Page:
Brass sextant with gyroscopic artificial horizon and case.

Made:
1910-1919 in Paris
maker:
Hurlimann, Ponthus & Therrode

Brass sextant with black lacquered frame, polished brass limb, wooden handle and fitted with gyroscopic artificial horizon invented by French Admiral Fleuriais, and made by Hurlimann, Ponthus and Therrode, Paris, France, 1910-19. Consists of inlaid polished silver 126° scale (-5° to 107°) with 20’ divisions and silver vernier (30”), three index-filter shades (red, green & orange), two horizon filters (orange), scale magnifier on 70mm swivelling arm. Fitted with threaded telescope bracket for sighting telescope (191mm – upright image). Supplied with horizon light, magnifier, adjusting key and other accessories with circular brass box and mahogany case with manuscript instructions. The artificial horizon consists of an airtight housing containing a gyroscope that can be locked with a lever mechanism. The gyroscope has a glass piece through the body, with a series of horizontal lines, and is propelled by an air pump. The air gauge is calibrated from 0 to 76 cm of mercury.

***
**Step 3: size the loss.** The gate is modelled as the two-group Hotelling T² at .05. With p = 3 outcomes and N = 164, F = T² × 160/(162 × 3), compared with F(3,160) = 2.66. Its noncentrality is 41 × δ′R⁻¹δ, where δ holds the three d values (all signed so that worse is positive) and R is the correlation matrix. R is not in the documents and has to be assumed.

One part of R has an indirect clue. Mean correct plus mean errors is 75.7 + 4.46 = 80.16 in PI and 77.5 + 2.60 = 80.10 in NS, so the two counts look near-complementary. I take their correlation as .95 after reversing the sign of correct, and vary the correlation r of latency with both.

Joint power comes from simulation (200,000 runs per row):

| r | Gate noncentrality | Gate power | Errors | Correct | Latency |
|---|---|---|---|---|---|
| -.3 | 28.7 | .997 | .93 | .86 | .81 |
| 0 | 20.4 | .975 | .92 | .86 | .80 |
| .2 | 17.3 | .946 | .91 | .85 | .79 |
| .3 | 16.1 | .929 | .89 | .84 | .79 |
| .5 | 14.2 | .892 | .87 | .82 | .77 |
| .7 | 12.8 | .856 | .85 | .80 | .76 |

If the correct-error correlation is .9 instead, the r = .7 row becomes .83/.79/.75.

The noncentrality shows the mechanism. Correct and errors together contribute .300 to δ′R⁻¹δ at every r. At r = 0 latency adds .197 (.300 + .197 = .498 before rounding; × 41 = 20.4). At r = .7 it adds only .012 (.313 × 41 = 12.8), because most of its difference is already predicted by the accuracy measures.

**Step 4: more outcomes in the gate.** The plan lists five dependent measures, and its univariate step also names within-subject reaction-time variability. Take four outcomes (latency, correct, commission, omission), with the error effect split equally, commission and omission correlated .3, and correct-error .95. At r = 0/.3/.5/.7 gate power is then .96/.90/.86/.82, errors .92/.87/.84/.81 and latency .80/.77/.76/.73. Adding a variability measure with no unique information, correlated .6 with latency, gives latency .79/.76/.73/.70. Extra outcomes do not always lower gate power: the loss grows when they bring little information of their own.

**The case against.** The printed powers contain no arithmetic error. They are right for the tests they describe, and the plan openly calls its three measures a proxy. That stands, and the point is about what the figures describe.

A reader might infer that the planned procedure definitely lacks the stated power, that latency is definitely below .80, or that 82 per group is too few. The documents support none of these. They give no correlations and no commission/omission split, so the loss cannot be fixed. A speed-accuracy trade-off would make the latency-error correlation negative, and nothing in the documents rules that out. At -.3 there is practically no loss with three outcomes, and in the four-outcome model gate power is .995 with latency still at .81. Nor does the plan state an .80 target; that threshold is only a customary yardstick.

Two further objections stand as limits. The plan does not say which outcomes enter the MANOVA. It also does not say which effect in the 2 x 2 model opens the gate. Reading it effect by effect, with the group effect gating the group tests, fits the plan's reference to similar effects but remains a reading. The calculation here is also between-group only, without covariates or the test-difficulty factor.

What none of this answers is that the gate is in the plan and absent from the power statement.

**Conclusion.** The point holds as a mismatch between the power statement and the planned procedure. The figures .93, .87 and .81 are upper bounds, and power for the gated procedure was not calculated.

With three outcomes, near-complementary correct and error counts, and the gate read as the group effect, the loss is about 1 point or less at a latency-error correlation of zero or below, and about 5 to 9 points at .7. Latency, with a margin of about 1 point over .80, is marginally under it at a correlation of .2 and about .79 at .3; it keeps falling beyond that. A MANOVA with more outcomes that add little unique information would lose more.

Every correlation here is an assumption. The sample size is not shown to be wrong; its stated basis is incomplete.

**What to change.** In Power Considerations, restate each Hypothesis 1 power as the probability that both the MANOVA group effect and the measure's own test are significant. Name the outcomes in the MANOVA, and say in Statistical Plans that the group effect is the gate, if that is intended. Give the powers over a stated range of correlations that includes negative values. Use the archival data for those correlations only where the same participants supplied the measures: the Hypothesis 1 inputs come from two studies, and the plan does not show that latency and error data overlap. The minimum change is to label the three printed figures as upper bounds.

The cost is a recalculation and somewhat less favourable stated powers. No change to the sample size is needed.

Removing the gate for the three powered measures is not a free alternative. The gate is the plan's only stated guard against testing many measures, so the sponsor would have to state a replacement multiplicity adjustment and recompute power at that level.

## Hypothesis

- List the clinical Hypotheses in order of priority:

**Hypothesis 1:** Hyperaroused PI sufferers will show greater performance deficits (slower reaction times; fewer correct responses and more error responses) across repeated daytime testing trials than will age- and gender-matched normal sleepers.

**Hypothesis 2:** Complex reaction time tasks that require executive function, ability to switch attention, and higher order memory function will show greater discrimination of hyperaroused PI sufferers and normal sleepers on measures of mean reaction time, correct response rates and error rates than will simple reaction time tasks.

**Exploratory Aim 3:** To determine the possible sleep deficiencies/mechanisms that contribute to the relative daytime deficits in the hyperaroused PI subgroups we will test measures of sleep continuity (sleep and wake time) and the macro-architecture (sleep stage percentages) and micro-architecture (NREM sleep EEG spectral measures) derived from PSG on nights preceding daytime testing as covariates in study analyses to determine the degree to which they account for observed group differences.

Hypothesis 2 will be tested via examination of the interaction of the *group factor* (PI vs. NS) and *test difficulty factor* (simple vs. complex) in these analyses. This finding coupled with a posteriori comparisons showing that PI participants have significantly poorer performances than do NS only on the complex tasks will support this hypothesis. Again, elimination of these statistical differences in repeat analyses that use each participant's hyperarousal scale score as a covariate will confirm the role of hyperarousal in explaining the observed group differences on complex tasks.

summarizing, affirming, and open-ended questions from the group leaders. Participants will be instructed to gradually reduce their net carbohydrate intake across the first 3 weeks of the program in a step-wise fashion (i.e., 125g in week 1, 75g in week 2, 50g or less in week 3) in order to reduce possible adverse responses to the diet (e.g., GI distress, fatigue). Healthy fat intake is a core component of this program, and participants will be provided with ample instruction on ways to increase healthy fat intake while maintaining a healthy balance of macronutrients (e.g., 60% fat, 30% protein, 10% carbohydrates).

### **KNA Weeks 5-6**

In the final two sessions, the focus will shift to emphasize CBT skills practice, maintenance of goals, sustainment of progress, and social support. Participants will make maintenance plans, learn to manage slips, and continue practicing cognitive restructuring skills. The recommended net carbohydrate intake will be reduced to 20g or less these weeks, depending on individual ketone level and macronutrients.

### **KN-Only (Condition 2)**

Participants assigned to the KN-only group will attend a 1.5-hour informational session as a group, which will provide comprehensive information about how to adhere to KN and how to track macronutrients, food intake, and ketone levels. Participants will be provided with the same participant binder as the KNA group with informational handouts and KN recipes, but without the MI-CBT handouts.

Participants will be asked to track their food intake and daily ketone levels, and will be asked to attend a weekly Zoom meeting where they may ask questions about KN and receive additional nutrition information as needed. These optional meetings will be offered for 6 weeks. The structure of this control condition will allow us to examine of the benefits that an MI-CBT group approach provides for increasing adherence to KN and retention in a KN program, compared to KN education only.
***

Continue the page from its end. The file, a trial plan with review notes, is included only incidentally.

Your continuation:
Details

Category:
Astronomy
Object Number:
1929-444
Materials:
mahogany and metal
type:
sextant
taxonomy:
  • furnishing and equipment
  • measuring device - instrument
  • component - object
  • instrument component
  • furnishing and equipment
  • tools & equipment
  • optical instrument
  • ancillary optical instrument
  • artificial horizon
credit:
British Admiralty (Hydrographic Department)